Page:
Nationalists are not utilitarians, and they often don't care very much about the poorest of the world's poor. Here's an example, from Vox.com:
In a new interview with the New York Daily News, Bernie Sanders said something striking -- he basically doesn't think the US should be trading very much at all with countries where wages are much lower than its own.
"You have to have standards," the senator said. "And what fair trade means to say that it is fair. It is roughly equivalent to the wages and environmental standards in the United States."
From Sanders's point of view, this makes sense. He has recognized, correctly, that freer trade with countries like China has hurt a subset of American workers (while benefiting others).
But there's one big problem, according to development economists I spoke to: Limiting trade with low-wage countries as severely as Sanders wants to would hurt the very poorest people on Earth. A lot.
Free trade is one of the best tools we have for fighting extreme poverty. If Sanders wins, and is serious about implementing his trade agenda as outlined in the NYDN interview and elsewhere, he will impoverish millions of already-poor people.
There are lots of problems with Sanders' views on economic policy, but this is by far the worst. Sanders is not a true socialist, he's a nationalist who doesn't seem too concerned about the global distribution of income.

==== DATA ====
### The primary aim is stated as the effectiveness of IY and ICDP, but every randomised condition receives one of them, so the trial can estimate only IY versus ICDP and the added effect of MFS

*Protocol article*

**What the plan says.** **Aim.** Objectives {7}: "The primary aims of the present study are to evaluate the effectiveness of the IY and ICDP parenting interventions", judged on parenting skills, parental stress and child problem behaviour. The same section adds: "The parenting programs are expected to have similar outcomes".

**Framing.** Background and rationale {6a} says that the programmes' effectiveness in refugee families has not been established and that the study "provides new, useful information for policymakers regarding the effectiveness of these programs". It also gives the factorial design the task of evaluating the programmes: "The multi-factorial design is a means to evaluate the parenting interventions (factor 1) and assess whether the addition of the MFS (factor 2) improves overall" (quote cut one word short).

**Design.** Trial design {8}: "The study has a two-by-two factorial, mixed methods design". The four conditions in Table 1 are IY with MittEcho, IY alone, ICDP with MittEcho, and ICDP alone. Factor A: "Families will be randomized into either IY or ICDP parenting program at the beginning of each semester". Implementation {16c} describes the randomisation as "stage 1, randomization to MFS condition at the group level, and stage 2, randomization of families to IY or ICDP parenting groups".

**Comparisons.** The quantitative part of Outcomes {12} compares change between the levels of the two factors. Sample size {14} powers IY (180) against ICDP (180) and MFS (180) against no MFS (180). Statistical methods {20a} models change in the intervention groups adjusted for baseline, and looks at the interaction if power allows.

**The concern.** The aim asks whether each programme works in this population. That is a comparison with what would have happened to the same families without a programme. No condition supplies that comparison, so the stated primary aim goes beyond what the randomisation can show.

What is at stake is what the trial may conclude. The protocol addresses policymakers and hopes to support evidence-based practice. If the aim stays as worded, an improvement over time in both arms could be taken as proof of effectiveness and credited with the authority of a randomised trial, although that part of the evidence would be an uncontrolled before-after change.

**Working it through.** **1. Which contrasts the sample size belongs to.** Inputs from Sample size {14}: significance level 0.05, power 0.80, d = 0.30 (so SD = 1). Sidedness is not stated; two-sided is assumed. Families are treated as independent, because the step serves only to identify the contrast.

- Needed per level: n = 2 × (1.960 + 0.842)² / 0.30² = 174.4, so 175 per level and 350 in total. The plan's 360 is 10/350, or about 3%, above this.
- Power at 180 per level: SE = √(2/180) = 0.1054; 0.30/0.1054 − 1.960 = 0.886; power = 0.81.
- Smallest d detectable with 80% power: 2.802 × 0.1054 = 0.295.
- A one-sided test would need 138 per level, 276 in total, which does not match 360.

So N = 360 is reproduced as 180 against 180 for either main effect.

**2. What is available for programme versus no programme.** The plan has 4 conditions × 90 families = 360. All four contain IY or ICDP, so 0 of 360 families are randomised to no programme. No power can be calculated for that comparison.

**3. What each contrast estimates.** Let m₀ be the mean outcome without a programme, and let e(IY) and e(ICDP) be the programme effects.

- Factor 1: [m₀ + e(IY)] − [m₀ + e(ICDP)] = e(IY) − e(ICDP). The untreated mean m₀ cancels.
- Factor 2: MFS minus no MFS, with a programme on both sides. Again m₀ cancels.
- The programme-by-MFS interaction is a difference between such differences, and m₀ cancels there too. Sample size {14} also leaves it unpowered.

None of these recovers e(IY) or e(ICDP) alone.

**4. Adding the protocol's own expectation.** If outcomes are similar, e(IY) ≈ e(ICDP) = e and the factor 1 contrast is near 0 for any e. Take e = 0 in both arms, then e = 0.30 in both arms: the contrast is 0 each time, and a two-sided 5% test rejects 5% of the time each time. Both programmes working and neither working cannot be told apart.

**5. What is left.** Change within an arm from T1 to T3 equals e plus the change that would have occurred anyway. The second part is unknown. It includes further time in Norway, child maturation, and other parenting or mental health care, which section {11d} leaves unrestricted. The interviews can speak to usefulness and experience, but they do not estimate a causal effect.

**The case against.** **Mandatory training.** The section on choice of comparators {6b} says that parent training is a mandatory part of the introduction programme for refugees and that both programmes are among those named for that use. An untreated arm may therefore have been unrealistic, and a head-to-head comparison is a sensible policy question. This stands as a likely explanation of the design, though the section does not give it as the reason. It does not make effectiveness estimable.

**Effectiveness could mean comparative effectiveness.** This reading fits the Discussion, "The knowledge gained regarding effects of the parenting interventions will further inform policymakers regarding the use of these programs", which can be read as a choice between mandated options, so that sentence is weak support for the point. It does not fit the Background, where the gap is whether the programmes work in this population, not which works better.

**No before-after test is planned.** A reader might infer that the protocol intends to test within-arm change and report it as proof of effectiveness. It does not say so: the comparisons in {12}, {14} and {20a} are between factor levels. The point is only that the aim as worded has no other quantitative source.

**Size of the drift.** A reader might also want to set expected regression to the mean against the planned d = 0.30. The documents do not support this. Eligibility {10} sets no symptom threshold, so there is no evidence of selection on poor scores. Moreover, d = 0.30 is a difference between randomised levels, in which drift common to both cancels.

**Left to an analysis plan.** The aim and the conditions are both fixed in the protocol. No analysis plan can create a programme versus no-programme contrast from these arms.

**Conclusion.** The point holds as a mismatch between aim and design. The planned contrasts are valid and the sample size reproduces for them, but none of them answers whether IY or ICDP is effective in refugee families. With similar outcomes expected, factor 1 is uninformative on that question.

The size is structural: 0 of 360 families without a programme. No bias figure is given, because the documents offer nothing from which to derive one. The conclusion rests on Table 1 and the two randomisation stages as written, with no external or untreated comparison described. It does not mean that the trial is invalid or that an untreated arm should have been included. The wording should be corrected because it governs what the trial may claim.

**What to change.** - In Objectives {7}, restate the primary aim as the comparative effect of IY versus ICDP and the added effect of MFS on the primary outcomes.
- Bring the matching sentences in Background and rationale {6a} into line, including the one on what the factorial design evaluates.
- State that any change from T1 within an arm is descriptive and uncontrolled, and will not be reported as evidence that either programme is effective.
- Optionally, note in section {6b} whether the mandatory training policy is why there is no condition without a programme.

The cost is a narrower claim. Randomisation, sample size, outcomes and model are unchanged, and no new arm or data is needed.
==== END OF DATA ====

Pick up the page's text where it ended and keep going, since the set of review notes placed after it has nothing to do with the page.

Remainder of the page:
I recently did some posts discussing research by Autor, Dorn, and Hanson, on the impact of trade on US labor markets. Although this research is sometimes interpreted as anti-free trade, the authors themselves seem to think otherwise:
The TPP's biggest provisions concern protection for intellectual property, liberalising trade in services and enforcing stricter labour and environmental standards. All this probably helps American workers. Mr Autor and two of his most frequent co-authors support the deal, arguing that the globalisation of manufacturing is a fait accompli. Blocking the TPP or other modern trade deals will not undo the failure to help those who lost out from trade with China.
To the extent that some Americans are harmed, which is inevitable, the projected gains of future free-trade agreements should be more than enough to compensate losers, if only the government can get itself organised. Peter Petri and Michael Plummer, two economists, estimate that the TPP will boost American incomes by $131 billion, or 0.5% of GDP. That is over 100 times what America spent on trade-adjustment assistance in 2009: there is plenty of scope to do more for the losers from trade.
In my view, the losers from international trade should be compensated in exactly the same way as the losers from other forms of creative destruction, such as technological progress. How did we compensate the small retailers that lost out to Walmart? It's also important to stop protecting high-income professions, such as medical doctors, from international competition. Blue-collar workers should not be the only group exposed to international competition.